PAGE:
Christmas time in The Bahamas is more the full-fledged 12 days variety than the American 1-day or British 2-day variety. Normally, everyone would be in high spirits and full of the Holy Spirit when the old year turns over to the new year. This year was different. Bahamian hearts were pounding faster than usual. They were gripped with fear. Like when a Junkanoo group is about to hit Bay Street, the chant of “It coming!” was in the minds, if not the mouths, of many. “What’s coming?” an American tourist could have asked as she gazed at the duty free watches in one downtown store. VAT!
Bahamians have had to pay duties and fees on many goods, especially, imports, whether they came in suitcases after trips to Sawgrass Mill in Miami, or on items bought in the local department store, Kelly’s. Now, they had fire in their bellies. They would have to pay a tax on most goods and services they consume.
“Man, deh tiefin!” That has been a familiar cry as many citizens grappled with what the new levy meant. I heard that some merchants had been hiking prices ahead of the new VAT. I can only imagine that was to give the impression–false–that new prices included a tax that wasn’t there. Pure profit. I haven’t really probed that as it’s in the spirit of unscrupulous behaviour that entrepreneurs try as they eke out gains. You need policing of the formal and informal kind to keep crooked people straight.
I’m not going to do a VAT 101 course. Judging by the questions I’ve heard my in-laws asking, the education drive on the tax has failed miserably. The guide provided by the government is clear, but that’s not the end of the story. Luckily for them, they’ve some economists, lawyers and accountants in the ranks who can offer clear explanations and examples. Yet, my mother-in-law kept adding ‘What if he has goods that were in the warehouse before January and he puts them on the shelf?” She got the answer but didn’t lie it that “They’d be getting VAT…”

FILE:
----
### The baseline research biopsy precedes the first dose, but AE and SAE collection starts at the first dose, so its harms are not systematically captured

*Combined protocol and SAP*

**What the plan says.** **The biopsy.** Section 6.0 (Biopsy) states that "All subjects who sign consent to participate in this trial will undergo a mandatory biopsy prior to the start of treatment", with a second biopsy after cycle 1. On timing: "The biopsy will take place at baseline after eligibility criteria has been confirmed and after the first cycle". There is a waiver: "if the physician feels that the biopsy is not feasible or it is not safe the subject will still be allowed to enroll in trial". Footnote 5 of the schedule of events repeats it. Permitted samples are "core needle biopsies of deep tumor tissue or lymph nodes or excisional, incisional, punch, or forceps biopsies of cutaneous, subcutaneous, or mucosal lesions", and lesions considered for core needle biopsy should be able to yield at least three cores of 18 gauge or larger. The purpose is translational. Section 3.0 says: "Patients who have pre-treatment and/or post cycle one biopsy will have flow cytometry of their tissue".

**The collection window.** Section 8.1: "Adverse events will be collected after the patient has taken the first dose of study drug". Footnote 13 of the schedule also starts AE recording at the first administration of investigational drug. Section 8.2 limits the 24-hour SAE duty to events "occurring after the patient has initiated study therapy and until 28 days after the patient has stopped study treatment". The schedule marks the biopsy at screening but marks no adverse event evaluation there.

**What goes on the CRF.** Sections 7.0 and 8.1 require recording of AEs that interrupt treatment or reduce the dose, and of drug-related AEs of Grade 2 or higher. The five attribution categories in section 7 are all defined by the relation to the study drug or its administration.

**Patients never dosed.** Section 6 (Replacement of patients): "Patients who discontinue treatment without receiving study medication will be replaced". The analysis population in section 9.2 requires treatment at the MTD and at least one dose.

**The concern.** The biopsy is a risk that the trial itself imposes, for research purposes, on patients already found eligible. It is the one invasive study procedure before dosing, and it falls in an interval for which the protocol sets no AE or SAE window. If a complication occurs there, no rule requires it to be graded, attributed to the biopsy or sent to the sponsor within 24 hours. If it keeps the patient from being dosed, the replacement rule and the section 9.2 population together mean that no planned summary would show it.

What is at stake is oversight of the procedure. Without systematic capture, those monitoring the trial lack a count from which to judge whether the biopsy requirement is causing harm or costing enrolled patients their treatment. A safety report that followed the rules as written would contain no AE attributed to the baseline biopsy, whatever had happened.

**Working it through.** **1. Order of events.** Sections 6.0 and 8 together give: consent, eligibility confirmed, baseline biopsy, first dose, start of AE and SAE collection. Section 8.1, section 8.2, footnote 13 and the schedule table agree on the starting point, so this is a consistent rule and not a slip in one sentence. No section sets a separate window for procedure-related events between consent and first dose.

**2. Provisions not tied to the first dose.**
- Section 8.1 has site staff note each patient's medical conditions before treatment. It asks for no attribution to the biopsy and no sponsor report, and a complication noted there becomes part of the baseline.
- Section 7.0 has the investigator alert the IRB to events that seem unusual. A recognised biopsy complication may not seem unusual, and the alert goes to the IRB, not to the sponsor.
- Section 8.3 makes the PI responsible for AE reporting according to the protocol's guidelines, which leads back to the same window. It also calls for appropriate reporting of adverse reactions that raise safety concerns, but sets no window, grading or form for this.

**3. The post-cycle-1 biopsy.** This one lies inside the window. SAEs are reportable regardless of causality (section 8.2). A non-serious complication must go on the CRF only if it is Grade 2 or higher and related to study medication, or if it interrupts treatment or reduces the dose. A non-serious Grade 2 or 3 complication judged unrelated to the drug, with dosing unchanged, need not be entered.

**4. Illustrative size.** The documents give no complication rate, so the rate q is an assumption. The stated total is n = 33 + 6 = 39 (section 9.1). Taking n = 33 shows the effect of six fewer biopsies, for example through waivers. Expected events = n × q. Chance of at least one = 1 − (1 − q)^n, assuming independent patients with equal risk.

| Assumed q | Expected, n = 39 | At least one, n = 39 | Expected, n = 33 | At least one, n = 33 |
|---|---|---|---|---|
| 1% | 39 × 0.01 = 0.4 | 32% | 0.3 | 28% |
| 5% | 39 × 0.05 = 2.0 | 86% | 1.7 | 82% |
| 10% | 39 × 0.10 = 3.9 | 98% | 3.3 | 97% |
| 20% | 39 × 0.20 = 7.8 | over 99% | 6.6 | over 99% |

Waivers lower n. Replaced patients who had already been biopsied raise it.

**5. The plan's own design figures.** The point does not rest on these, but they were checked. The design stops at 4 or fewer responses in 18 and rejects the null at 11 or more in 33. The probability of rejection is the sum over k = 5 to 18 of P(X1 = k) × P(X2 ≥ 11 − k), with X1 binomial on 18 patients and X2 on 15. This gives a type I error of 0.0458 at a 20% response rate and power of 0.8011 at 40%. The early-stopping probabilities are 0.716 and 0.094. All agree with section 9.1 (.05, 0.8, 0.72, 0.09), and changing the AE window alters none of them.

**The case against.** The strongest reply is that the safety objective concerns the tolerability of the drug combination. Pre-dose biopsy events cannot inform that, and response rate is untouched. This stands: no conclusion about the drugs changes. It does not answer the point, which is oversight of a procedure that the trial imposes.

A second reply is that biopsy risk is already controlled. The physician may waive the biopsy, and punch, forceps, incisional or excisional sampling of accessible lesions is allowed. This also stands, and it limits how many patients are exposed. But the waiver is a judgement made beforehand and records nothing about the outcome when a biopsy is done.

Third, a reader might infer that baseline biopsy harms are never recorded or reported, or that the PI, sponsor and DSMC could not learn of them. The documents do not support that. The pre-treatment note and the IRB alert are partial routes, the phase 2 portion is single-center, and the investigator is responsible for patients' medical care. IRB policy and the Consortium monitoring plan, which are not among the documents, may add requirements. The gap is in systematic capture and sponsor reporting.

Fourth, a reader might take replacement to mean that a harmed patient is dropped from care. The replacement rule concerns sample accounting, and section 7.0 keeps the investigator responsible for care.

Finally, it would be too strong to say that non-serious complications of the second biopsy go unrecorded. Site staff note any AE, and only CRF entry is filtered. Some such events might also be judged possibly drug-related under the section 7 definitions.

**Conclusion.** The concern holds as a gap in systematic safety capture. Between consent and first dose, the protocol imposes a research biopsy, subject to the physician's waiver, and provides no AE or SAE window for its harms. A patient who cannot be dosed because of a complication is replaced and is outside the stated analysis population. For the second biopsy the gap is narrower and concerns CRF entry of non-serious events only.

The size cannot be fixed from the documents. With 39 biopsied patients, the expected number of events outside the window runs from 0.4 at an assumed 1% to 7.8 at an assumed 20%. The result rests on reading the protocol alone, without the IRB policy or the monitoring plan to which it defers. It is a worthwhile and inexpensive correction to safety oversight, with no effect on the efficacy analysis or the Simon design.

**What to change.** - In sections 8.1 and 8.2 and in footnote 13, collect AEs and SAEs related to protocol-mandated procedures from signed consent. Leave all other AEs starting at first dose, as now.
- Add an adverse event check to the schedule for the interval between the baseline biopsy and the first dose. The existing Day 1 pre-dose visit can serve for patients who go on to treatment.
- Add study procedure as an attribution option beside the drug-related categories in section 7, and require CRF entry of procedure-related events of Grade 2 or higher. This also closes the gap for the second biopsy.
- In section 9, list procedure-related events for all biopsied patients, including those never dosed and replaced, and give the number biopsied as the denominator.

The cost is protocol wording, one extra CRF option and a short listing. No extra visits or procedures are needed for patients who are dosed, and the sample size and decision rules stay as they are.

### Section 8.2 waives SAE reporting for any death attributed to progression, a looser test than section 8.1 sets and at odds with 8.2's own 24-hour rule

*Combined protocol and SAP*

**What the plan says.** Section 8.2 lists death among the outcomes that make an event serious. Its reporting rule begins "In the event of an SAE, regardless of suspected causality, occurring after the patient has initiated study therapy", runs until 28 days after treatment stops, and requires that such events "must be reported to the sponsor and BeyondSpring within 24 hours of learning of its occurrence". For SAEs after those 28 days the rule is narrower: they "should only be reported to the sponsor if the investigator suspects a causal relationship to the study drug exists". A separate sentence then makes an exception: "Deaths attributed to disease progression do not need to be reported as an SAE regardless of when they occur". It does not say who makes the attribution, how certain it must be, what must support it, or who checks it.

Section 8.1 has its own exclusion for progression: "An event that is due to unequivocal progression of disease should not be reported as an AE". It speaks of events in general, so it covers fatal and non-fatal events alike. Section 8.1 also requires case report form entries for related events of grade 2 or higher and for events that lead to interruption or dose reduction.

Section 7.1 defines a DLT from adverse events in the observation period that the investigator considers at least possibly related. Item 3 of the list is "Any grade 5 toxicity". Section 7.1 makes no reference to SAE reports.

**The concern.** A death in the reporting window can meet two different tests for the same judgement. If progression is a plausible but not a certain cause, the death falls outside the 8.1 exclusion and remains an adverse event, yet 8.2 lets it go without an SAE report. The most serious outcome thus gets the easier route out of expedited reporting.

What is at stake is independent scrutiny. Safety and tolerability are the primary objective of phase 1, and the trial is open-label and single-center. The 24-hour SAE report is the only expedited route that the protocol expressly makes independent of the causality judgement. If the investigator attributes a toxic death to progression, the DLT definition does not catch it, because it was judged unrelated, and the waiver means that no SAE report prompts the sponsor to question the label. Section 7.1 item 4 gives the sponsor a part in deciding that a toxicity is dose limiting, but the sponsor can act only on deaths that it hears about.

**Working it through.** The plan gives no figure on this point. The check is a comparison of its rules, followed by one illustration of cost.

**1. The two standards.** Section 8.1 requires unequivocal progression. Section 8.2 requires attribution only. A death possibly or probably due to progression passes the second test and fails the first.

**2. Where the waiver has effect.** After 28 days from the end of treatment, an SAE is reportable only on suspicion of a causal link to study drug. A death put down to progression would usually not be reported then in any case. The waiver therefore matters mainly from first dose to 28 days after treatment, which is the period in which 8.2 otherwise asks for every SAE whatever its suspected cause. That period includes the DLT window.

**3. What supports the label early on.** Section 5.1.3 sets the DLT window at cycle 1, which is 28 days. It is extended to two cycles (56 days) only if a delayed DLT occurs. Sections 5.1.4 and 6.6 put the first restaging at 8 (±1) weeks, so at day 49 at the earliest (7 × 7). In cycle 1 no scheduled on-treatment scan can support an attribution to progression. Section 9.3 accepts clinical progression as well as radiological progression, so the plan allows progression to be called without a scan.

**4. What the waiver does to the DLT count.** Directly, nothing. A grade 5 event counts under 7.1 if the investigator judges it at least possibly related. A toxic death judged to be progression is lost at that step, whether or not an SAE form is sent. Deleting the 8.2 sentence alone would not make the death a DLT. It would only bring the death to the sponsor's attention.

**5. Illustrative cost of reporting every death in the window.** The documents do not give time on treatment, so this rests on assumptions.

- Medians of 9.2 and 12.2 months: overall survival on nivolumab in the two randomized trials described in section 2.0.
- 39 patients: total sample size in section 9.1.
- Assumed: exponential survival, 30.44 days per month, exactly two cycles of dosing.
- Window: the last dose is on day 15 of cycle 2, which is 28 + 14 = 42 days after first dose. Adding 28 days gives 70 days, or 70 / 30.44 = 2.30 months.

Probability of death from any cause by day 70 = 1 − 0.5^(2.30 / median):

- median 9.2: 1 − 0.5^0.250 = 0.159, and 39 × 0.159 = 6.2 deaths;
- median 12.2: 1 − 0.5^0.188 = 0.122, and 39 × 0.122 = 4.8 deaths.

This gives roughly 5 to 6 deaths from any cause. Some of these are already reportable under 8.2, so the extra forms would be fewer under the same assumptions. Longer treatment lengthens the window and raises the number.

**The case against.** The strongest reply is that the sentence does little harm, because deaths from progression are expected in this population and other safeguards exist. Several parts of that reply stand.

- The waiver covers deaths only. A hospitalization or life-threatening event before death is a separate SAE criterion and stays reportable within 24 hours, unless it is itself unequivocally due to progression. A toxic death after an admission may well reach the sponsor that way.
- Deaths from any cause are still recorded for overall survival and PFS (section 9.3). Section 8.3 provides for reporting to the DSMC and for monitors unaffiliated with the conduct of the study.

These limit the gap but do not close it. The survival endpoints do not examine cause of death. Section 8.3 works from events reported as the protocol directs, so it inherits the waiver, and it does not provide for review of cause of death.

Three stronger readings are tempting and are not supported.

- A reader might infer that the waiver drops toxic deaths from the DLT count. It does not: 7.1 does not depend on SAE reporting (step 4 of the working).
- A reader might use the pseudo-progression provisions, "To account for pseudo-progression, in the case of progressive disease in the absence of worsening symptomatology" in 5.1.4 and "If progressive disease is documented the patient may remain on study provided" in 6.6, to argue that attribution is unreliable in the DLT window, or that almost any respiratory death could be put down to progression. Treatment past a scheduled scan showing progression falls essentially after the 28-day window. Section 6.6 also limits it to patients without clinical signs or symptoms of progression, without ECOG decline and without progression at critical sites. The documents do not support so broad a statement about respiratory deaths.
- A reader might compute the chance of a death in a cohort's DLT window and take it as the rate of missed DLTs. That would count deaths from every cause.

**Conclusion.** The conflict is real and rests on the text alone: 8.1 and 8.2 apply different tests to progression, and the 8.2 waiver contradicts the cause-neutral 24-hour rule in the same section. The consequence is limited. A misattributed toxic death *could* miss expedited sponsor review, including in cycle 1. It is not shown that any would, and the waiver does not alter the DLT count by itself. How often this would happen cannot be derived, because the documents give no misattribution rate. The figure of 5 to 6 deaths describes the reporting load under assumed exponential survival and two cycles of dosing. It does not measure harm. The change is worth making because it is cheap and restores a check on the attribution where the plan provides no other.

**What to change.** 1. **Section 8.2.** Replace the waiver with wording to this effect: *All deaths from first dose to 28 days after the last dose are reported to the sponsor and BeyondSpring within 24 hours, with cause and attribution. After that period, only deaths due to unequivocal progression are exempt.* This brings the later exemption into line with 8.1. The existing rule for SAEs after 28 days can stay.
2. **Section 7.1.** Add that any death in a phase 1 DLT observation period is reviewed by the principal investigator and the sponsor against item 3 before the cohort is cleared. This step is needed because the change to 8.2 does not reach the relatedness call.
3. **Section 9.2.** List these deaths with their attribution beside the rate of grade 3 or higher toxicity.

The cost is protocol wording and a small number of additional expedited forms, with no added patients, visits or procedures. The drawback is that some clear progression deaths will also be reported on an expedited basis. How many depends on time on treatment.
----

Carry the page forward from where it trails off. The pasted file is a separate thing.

Part of the problem is not understanding and trusting that merchants will act as tax collection agents for government and pass on the tax revenue. It’s complicated in many minds because VAT-levying merchants are eligible to claim VAT refunds, and will pass onto government VAT revenue after they have deducted VAT they’ve paid on inputs.
I did not mention that many VAT-evasion schemes have been tried, some of which have succeeded. That’s in the nature of the beast, but when you have no culture of paying taxes, it adds to the suspicions. Add to that a culture of distrust in government and you’ve an admixture that is toxic.
My former colleagues at the IMF and consultants from New Zealand have worked long and hard to get this tax rolling. It’s not high, by international standards–7.5%. It’s supposed to replace certain duties, but that won’t happen instantly. People will squeal.
Little tricks will annoy. Customarily, many restaurants add a gratuity to bills. That was fine when no VAT was levied, in the sense that the cost was clear. You could grumble, as I do, about it’s being 15%. Now, gratuities are levied, but on the cost INCLUDING VAT. To me, that’s not fair. In the UK and US, the accepted practice was to add tip BEFORE tax. It will be interesting to weenie American tourists respond. Many won’t check or care.
But, just as people adjust to driving over the many roundabouts on the island, or having to drink sky juice (gin, coconut water, and condensed milk) with conch salad, Bahamians will adjust.
Most prices should be displayed inclusive of VAT, but in restaurants prices can be shown exclude of VAT, and VAT displayed separately. For some, that will be confusing.
In the court of popular opinion, it would be useful to check attitudes and opinions before VAT and periodically after its introduction. I don’t suspect people will love it, but will dislike it much less if they see revenue flowing to places that need it. If wishes were horses, beggars would ride.